Gulp. Thankfully, she didn’t ask why. But you ever morn the loss of a plant? Come on, admit it! And why not? Science now says plants have feelings. Or they can communicate.

Which means, some living thing that’d struggled against the odds of a possible bonehead owner just to stay alive, is now dead. Could that, indeed, be the story here?

Assisted Ascensión to the Great Greenery in the Sky, the cause of death was.

Thus: 1) Am I a cold, green-blooded killer?

Or 2) Did it get what it deserved? Damn lazy, good-for-nothing plant!

Or 3) in one of those lapsed moments, did I simply pull the trigger too quickly? Should’ve boned up more on soil conditions, etc. that such-and-such plants need, huh?

A little more TLC and you’d had a proud prodigy, bozo! That sort of thing.

With all that said, let me add, first:  Yes, this is a rant about stupid folks (like me, sometimes) who buy plants on whims, set ’em out who-knows-where without doing any researching; water or fertilize ’em off and on; and expect miracles in the desert.

Chances are good you’ll kill a plant! It’s that simple. (Or, too, as a friend once told me, If plants really did have rights now, you’d be in jail for life, Bodine!)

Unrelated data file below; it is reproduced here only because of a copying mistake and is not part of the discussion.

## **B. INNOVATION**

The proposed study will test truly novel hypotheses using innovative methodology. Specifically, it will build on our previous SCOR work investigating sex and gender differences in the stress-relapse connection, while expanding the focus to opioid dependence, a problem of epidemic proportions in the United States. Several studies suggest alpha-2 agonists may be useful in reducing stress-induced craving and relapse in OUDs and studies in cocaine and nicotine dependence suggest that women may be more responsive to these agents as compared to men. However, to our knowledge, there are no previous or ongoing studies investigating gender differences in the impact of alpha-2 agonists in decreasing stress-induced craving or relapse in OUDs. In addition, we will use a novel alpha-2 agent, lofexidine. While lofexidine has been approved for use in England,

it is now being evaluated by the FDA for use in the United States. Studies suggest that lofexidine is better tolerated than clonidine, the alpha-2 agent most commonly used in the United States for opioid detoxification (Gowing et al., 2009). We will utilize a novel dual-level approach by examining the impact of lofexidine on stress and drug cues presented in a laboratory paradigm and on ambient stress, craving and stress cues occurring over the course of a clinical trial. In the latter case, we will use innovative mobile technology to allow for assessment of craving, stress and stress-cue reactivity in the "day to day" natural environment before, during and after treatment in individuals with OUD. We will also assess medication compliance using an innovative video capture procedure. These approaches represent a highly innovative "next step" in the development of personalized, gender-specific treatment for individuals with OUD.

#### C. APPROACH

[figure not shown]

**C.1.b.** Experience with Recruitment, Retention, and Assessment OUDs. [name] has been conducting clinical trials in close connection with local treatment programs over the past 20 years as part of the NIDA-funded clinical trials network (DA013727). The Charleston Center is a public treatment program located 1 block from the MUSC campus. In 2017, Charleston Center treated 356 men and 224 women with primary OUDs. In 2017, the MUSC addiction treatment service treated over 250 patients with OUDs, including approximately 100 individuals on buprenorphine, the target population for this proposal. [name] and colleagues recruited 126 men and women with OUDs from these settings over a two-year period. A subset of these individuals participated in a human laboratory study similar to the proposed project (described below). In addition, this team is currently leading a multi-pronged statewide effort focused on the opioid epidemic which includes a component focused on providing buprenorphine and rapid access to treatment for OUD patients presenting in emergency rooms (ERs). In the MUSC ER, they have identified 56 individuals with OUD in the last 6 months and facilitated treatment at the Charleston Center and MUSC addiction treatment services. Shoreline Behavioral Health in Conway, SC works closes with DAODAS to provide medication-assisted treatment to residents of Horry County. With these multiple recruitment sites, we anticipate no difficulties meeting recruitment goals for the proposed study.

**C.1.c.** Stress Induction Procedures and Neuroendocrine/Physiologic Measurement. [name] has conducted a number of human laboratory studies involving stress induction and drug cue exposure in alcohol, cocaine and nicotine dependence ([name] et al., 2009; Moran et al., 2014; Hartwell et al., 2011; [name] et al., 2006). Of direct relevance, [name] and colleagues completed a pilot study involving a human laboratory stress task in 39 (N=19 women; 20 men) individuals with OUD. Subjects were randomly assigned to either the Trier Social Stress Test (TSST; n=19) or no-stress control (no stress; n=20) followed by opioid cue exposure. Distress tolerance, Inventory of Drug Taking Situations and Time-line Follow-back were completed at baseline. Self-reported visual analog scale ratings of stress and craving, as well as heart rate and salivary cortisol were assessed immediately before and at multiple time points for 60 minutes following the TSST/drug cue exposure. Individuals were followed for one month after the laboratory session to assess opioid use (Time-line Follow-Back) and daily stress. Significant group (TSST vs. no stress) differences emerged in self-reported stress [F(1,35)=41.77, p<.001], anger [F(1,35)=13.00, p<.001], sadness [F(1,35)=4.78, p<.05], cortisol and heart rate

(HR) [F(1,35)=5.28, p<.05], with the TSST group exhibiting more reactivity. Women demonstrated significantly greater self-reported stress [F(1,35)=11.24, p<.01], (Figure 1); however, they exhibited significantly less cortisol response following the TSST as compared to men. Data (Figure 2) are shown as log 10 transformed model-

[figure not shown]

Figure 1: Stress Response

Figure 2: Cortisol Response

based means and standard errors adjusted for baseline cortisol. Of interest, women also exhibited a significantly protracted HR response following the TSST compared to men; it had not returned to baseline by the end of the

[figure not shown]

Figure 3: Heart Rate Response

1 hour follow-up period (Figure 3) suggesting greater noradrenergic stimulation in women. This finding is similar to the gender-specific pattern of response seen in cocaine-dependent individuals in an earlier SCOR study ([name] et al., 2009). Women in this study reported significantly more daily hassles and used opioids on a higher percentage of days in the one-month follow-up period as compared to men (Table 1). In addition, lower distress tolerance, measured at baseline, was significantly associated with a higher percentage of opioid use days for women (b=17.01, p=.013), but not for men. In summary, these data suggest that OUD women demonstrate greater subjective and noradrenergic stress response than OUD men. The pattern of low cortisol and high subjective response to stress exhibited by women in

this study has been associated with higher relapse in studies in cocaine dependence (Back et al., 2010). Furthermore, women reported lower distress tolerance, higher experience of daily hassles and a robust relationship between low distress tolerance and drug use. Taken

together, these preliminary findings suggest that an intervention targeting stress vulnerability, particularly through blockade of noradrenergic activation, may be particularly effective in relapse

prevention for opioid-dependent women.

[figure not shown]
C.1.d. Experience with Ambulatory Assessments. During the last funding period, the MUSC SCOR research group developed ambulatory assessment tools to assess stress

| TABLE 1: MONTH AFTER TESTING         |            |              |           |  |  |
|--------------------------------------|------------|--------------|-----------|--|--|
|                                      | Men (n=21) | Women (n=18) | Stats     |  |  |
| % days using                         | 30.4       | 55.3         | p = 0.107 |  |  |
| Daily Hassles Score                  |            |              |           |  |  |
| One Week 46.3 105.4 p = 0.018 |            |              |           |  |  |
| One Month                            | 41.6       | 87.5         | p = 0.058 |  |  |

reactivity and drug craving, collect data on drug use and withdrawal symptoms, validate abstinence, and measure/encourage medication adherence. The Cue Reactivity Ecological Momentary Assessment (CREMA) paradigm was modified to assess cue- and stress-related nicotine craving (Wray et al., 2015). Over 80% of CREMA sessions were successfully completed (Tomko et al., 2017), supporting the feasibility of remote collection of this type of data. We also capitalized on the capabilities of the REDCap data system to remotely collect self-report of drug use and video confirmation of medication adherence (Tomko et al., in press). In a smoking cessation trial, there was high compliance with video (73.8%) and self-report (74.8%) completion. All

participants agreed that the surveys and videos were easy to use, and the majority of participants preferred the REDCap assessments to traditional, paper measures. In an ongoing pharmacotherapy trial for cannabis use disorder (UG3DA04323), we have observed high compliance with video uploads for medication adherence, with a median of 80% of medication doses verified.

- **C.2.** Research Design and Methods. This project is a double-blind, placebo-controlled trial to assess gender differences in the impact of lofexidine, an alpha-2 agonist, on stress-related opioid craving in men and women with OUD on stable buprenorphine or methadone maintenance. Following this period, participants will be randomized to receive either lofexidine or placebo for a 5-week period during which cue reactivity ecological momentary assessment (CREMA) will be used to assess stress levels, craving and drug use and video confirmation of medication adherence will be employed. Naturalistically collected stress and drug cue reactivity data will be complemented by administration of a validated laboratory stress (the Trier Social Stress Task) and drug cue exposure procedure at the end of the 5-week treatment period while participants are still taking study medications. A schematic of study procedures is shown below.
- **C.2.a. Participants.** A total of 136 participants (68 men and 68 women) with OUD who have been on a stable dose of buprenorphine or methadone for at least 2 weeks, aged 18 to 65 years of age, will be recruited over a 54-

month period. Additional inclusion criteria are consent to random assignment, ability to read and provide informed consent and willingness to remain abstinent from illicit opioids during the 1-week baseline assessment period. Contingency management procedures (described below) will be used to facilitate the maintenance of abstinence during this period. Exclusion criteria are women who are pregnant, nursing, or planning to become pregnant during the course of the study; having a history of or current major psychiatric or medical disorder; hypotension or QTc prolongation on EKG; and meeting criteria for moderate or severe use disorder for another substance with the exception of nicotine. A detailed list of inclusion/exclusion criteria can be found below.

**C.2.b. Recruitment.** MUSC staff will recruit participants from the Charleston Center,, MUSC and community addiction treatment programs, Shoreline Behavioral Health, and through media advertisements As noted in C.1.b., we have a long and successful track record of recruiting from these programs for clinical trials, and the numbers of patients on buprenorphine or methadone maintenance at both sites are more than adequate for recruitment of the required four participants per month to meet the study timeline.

But a little slack is in order, too. Unlike foster children, say, plants don’t come with background information packets. A lot you, the new custodian, must learn on your own for Happy Times to roll is simply through exploration. Trial and error.

And my exploration with Heather — whether what I did or what I didn’t — simply failed to hit the right key to set in motion that happy melody of growth transfusions. Oh, I’d so imagined it!

Second though, yes, this is a rant about our commercial system — on the distribution and sales of plants.

Everything from universal distribution and unregulated plant sales, I get the feeling sometimes, is done solely for the lure of the sale. Profit trumps everything!

Taking on duties of a parental guardianship, with responsibilities, is the farthest thought away sometimes. In all sides. Except the plants maybe. No knowledge, no experience required for the transactions.